In August last year the New Zealand journalists’ union, the Electrical, Printing and Manufacturing Union (EPMU) organised a conference in Wellington to discuss the state of the news media in Aotearoa. It was a lively couple of days, full of passionate speeches, political arguments and…it turns out, hot air.
At the time the EPMU (it’s a long historical story about how the journos got buried in this massive industrial union and something to do with the horror days of the new right in New Zealand in the dim, dark 1980s) was pressured into agreeing to establish a committee to seek submissions into a review of the state of the news media and journalism. Submissions are meant to close soon, but last I heard, none had been received. It begs the question: “Does anyone really care?”
It might appear that not many, if any, really do. But there’s another, at least partial, explanation. In my view the EPMU didn’t really want to do much at all, so the review has been starved of resources and publicity.
Why do I think this?
Well, I’m on the committee along with a couple of other people and we’ve been given no real assistance to do anything. As I understand it though some EPMU officials think it’s the fault of journalism educators for not running with the idea. I did try to spark some interest at the JEANZ conference in December, but no one’s picked up the ball (sorry about the mixed metaphors, it’s been a long day). The ambitious plan at that stage was to have a series of public meetings hosted by the 11 journalism schools in New Zealand, but to stage such events costs money. There is none. The j-schools don’t have it and it seems neither does the union.
The EPMU did establish a website called OurMedia where there’s some coverage of the August 2007 conference and a link to the inquiry’s terms of reference. But in the last few months that’s all that’s happened. Perhaps the EPMU is now trying to rally some submissions from the labour movement; I’m not sure.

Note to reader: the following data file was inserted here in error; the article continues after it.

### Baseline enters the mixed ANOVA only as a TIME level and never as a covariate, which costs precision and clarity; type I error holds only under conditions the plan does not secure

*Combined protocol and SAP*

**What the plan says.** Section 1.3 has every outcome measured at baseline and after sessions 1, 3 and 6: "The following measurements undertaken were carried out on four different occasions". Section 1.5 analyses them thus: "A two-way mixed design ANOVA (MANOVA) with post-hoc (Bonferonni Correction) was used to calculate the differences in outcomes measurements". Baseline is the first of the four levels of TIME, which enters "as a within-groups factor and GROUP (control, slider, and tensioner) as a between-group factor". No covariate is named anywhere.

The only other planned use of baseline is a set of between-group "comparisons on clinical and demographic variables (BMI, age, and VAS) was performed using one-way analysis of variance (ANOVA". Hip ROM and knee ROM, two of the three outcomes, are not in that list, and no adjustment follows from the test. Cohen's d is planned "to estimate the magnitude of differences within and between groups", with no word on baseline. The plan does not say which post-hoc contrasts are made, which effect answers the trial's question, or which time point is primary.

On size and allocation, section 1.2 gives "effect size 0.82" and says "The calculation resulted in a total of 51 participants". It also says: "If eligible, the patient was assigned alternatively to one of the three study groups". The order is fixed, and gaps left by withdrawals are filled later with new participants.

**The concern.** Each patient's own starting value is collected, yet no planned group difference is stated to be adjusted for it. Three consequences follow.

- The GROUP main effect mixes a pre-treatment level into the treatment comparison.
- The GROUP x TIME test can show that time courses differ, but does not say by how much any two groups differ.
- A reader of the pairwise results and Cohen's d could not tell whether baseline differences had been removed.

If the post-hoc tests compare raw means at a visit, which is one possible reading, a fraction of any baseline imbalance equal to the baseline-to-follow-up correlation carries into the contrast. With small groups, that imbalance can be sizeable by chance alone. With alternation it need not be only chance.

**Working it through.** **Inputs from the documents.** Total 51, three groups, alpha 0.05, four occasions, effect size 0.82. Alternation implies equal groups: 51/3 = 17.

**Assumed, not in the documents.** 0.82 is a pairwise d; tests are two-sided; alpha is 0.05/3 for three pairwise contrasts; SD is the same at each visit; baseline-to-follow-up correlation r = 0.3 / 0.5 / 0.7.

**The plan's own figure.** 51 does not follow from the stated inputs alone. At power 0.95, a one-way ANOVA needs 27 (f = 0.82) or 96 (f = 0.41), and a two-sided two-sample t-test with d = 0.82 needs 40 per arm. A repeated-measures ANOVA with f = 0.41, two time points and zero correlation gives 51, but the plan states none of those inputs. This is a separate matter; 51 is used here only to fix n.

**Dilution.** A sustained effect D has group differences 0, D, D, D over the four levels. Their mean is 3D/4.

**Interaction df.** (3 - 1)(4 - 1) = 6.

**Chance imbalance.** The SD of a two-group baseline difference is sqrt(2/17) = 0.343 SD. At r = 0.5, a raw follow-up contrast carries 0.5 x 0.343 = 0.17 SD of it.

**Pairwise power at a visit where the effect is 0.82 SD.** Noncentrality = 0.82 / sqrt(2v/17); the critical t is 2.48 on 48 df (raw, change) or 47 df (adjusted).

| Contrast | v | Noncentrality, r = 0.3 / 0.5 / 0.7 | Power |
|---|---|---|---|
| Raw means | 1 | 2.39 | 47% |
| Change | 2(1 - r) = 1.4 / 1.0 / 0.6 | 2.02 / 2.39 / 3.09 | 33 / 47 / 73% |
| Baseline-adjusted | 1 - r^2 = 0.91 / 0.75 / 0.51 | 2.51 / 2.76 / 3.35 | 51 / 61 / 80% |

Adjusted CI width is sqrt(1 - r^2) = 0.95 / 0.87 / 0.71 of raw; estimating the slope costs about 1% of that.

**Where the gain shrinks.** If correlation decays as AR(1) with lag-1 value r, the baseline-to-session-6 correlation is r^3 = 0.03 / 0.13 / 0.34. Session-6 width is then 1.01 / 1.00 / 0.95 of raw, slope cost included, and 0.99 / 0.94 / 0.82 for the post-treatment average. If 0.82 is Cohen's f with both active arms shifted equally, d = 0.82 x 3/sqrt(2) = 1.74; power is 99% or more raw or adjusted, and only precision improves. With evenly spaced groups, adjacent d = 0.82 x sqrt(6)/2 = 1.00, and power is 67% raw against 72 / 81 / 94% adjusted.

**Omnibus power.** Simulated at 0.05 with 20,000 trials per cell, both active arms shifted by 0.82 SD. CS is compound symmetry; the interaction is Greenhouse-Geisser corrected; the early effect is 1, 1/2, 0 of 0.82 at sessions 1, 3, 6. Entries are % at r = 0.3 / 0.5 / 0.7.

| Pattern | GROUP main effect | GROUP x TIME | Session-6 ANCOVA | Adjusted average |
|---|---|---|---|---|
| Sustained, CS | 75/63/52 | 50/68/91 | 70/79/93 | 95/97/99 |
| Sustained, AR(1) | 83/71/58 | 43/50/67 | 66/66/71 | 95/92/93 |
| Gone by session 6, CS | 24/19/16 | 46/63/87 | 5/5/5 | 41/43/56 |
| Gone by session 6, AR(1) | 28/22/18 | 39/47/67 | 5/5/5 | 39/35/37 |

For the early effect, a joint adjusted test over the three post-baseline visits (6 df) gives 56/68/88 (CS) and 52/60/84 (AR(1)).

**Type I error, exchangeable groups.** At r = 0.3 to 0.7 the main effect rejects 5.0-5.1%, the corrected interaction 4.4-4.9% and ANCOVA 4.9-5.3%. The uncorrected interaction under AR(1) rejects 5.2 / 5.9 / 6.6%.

I’ve given the ToR document to my postgraduate students and I’ve suggested to them that their final assignment for the semester might take the form of a submission to the review, but without some real grunt – the resources to properly publicise and manage the submissions process – the whole idea now seems like a waste of time.
I think some EPMU journalist branches at various media outlets might be writing submissions, but there’s hardly a groundswell of enthusiasm from community groups or concerned individuals. And this is a shame really. At the conference there was plenty of talk about how the news media doesn’t really respect the public interest and how advertising and marketing are dominating the news selection process and how this leads to ethical lapses. But no follow through.
There is also supposed to be a follow-up conference in August this year to report back on the review, that now seems like a waste of time too.
However, on a positive note, perhaps it’s not too late. If you’ve read this and are inspired to make your opinions felt, or to offer some suggestions to the EPMU about how to make journalism and journalists more relevant, feel free to write a submission. It doesn’t have to be too long, or a worthy masterpiece, but it should be legible and reasonably coherent.